Wednesday, April 20, 2011

Spring Rolls for Spring

This was one of those recipes that evolved slowly from inception to realization. Carley made these beautiful spring rolls for our trip to the river, and ever since, I’ve been thinking about making some of my own.

That idea was spurred along after O2 watched Food, Inc. in class and decided that her already lagging meat appreciation had just dwindled to practically nil. Her and her sister were never ones for having large chunks of meat put before them, anyway.

In trying to accommodate her horror over the condition of feedlots and slaughterhouses, I thought I’d pick up some shrimp for dinner. And since those spring rolls were still fresh on my mind, I thought I’d play around with some fillings.

To accompany the rolls, I put together a quinoa with a little dried mango and spices to mirror the filling in the rolls. I also offered up a store-bought sweet chile sauce as well as a quickly concocted peanut sauce… Which turned out to be not so great. The problem was using jarred peanut butter. You know, one of the big name brands that contain stabilizers and what-not. They melt just fine, but when you add the liquids to them, they turn into paste.

And it turns out, this really wasn’t the right accompaniment for these, anyway. The chile sauce, however, was just the perfect thing.

The quinoa, although (I think) a success, was also a little heavy-handed for the spring rolls. The quinoa itself was feather-light, but the spices made this a more appropriate accompaniment to a more substantial main course. Ah, well. You live and learn.

That said, O2 scarfed down the spring rolls, globbed on the peanut sauce, wolfed down a substantial portion of the quinoa and declared the meal ‘awesome’.

Take that, McDonald’s.

Ok, so bear with me. There are a lot of parts here, but once everything was put together, they went together very quickly. And the quinoa is 20 minutes start to finish.

Sesame Rice Noodles

½ package rice noodles
1 tsp sesame oil
½ tsp black sesame seeds

Cook the noodles according to package directions (mine took 10 minutes). Drain and return to pan. Add the sesame oil and seeds, mix well and set aside.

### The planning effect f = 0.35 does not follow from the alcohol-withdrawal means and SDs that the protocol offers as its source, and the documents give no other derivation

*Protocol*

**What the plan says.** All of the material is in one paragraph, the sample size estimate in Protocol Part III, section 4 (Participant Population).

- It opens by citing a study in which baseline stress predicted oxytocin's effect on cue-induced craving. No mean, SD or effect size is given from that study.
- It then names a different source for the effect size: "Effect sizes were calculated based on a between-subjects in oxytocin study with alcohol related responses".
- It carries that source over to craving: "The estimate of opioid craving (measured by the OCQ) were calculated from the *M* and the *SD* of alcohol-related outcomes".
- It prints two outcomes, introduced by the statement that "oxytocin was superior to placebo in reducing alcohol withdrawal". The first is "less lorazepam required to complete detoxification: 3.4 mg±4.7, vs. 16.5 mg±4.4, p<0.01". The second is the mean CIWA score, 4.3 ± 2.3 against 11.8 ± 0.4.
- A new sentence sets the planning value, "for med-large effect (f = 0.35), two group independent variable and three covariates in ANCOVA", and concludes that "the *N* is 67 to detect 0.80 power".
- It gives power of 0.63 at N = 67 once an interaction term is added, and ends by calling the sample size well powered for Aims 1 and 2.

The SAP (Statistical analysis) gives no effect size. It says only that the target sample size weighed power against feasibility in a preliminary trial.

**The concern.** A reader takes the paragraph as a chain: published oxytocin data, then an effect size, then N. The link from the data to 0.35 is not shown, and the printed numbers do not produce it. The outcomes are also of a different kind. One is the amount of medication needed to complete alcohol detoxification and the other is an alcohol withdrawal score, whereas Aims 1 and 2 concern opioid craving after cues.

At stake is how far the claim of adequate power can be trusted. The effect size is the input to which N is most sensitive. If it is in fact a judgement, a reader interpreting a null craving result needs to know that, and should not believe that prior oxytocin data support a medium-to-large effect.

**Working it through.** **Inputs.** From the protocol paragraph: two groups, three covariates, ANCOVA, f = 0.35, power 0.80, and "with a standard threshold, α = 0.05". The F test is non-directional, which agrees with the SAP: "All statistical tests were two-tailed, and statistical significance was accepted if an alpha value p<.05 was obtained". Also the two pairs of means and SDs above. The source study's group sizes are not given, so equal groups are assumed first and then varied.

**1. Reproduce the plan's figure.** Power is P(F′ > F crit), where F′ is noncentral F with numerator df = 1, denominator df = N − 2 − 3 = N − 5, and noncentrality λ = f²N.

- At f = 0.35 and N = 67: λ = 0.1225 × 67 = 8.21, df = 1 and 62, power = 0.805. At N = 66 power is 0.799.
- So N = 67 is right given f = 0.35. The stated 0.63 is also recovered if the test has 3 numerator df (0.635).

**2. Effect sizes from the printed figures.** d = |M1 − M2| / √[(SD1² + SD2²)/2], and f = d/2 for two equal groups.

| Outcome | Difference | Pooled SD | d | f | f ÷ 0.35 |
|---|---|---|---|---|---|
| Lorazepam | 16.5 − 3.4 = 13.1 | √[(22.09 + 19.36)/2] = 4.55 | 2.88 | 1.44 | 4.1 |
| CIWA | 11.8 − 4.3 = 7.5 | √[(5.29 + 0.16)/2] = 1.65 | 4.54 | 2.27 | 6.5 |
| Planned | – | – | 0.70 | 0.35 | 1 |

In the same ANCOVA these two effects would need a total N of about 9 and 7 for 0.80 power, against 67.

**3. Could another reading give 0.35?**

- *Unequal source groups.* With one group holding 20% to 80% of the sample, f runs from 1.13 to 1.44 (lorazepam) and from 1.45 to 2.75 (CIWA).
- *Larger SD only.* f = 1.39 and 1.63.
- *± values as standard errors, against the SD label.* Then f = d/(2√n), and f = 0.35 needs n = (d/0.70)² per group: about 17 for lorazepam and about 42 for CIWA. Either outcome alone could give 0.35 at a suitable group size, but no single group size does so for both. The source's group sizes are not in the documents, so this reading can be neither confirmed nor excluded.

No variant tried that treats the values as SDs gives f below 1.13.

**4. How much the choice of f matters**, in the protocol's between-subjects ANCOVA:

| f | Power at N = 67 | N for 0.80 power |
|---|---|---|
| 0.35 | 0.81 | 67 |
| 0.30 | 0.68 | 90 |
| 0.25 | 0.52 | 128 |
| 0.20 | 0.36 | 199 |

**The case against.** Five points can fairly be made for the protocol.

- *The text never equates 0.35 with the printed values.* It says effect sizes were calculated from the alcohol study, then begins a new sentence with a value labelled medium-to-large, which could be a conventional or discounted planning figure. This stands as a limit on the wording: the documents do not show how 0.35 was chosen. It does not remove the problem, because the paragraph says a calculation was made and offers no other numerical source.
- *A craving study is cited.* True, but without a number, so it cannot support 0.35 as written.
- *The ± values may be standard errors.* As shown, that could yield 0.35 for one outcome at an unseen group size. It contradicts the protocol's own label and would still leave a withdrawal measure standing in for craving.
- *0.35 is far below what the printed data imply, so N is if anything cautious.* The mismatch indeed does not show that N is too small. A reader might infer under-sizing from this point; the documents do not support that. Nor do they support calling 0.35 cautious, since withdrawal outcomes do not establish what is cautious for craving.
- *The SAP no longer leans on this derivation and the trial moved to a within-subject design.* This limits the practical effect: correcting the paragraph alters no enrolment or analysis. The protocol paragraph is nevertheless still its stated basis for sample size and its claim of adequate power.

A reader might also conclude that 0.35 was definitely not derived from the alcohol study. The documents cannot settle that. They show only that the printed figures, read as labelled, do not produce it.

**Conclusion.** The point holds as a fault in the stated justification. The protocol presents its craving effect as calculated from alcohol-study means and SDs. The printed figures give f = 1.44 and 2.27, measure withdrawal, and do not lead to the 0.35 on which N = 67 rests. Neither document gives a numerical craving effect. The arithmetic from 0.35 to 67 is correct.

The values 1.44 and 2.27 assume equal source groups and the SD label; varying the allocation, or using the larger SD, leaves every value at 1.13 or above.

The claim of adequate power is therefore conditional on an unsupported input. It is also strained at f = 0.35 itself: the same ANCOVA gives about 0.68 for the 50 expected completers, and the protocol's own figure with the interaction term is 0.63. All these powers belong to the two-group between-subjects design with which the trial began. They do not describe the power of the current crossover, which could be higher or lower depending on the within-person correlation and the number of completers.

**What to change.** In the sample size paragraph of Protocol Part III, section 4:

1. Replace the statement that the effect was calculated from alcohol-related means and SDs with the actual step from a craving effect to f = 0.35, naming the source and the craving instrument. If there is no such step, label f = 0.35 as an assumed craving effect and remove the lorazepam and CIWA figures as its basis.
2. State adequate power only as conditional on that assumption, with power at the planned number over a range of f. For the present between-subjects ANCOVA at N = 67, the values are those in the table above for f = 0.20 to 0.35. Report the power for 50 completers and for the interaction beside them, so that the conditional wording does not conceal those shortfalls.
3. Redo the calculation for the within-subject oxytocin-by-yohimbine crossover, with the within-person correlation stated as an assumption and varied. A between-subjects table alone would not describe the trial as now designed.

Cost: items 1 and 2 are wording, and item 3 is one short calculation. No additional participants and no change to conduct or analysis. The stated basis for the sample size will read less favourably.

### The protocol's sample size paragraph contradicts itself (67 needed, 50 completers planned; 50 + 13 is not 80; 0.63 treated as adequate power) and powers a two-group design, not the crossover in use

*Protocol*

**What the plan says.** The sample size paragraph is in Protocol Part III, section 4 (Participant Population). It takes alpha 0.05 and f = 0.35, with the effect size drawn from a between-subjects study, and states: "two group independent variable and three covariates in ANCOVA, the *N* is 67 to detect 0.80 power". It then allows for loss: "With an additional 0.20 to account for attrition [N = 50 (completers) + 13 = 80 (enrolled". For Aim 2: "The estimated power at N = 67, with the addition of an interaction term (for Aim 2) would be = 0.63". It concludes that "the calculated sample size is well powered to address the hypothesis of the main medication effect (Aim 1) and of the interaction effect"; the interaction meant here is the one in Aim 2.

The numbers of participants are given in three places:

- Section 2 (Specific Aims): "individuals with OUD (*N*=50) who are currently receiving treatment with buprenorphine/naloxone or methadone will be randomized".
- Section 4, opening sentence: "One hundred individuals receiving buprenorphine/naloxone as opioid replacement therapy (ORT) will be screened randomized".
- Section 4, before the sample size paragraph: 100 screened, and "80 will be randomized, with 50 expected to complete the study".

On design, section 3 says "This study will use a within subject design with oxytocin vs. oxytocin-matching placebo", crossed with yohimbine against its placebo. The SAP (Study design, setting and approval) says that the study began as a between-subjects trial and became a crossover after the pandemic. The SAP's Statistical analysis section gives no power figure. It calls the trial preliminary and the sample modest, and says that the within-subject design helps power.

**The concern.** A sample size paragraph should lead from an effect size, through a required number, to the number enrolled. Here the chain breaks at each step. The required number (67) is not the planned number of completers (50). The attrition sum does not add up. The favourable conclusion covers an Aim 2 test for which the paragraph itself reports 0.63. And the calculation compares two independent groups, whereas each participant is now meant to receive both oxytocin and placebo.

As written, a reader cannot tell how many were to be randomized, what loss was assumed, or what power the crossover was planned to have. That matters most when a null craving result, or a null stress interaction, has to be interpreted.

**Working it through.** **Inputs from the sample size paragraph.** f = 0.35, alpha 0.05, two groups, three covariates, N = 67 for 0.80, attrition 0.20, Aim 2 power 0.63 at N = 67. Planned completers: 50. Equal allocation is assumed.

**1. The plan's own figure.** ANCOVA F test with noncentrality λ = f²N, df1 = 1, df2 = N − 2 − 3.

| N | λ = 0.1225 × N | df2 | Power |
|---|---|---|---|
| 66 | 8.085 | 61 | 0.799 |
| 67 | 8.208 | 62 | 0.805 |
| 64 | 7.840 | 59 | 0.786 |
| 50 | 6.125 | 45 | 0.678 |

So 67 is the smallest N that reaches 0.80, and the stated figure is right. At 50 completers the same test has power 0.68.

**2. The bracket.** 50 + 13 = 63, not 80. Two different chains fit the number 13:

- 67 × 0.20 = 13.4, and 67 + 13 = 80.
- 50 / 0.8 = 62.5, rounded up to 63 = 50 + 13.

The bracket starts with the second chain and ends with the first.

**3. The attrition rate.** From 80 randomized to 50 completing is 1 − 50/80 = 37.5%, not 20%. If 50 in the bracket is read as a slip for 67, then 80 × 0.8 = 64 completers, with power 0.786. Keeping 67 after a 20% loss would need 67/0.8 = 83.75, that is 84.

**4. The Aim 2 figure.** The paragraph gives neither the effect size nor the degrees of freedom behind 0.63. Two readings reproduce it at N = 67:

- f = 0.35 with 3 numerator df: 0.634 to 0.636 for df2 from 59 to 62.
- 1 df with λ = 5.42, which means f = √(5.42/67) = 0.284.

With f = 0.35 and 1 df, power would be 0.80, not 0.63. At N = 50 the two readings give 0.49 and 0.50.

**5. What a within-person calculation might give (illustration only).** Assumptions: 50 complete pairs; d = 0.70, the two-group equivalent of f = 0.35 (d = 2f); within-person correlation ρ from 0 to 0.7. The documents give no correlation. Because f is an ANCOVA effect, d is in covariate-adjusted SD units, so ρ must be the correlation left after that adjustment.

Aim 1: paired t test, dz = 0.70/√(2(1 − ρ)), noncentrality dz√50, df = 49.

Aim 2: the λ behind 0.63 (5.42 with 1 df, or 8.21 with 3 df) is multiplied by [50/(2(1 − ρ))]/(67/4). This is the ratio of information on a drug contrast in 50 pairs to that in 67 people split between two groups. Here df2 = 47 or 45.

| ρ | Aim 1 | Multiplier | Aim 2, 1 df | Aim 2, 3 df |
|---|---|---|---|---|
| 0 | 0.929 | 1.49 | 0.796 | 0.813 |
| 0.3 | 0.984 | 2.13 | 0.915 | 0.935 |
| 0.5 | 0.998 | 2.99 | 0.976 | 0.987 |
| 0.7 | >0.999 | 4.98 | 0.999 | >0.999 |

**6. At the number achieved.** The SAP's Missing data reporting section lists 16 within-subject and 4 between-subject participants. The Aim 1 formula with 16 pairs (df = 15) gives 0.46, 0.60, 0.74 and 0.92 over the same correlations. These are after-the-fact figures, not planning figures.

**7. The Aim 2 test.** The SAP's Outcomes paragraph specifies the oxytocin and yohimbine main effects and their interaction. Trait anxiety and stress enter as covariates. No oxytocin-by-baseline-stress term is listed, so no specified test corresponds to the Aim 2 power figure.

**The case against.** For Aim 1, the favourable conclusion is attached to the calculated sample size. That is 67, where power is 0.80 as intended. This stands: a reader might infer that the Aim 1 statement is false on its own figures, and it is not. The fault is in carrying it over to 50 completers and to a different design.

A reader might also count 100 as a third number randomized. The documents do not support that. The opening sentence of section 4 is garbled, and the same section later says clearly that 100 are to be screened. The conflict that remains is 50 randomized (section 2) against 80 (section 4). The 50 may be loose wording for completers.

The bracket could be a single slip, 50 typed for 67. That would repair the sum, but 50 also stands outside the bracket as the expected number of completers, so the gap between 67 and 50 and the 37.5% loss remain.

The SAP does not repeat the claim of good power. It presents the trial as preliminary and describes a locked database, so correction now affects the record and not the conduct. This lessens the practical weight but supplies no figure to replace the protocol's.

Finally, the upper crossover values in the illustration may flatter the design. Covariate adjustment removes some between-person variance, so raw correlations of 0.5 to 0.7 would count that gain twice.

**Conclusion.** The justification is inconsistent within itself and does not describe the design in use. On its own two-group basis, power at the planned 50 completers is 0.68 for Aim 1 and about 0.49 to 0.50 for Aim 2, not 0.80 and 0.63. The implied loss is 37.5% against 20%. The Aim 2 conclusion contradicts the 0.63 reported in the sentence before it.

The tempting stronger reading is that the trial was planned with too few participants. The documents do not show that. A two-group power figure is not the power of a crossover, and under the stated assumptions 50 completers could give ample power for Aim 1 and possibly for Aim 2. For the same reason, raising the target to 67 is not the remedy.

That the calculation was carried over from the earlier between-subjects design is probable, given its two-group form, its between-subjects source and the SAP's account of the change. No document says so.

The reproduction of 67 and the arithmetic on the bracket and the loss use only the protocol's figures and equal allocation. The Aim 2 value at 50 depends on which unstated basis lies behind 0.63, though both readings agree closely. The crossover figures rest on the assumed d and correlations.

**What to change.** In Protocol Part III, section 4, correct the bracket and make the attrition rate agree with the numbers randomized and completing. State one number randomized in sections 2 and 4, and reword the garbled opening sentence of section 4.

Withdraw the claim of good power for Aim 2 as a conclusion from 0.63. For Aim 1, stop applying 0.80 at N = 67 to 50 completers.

Garlic Shrimp

¾ lb medium-sized raw shrimp, peeled and deveined
2 tsp Ponzu sauce (optional)
2 tsp soy sauce
¼ tsp dried chili flakes
1 tsp sesame oil
1 - 2 tsp canola oil
2 cloves garlic, smashed

Add all ingredients to a shallow dish and allow to marinate for about 10 minutes. Heat a skillet, wok or grill pan to medium-high. Add the marinated shrimp and flash fry just until cooked through. Remove shrimp from pan and set aside to cool.

Shrimp and Mango Spring Rolls

Garlic Shrimp (see above)
Sesame Rice Noodles (see above)
1 small red bell pepper (or orange, or yellow, or a combination), cut into matchstick pieces
1 mango, peeled and sliced
1 avocado, peeled and sliced
About 6 large basil leaves, cut into a chiffonade
1 package rice paper wrappers

A shallow dish filled with hot water

Prepare and assemble all of your filling ingredients.

To prepare the rice paper wrappers, plunge one sheet into the hot water and allow to soften for about 30 seconds. Remove from the water, spread out on a work surface and fill (I prepared one at a time because they’re a bit sticky, and you won’t be able to stack them).

Arrange the filling ingredients across the lower edge of the wrapper, leaving about 1 inch of space. If you want your fillings to ‘show through’ more, put the noodles in the middle and start and end your stack with the more colorful ingredients.

Fold bottom edge over the filling, pulling it back towards you to make it more compact, then fold over the two sides and continue to roll forward until the entire sheet has been rolled. Repeat (I think I made about 8 rolls).

Mango Quinoa

2 tsp canola oil
1 clove garlic, smashed
½ stick cinnamon
3 cardamom pods, seeds removed and smashed
1 cup quinoa
1 ¾ cup water
3 pieces of dried mango, cut into small cubes
2 leaves fresh basil, cut into a chiffonade

In a medium saucepan, bring the oil to temperature over medium heat. Add the garlic, cinnamon and cardamom and sauté for about a minute, being careful not to burn the garlic. Add the quinoa and continue to sauté another minute or so until the quinoa begins to toast. Pour in the water and bring the mixture to a boil. Reduce the heat to medium-low, cover and cook for 15 minutes.

Remove the pan from the heat and allow to sit another 2 minutes. Using a fork, fluff the quinoa and then carefully stir in the dried mango and basil.

Note: As you can see from the picture, there was NO BASIL in my quinoa because, well, I was hungry, and it was all I could do to snap a quick photo, much less remember to put everything into the dish that I intended to.

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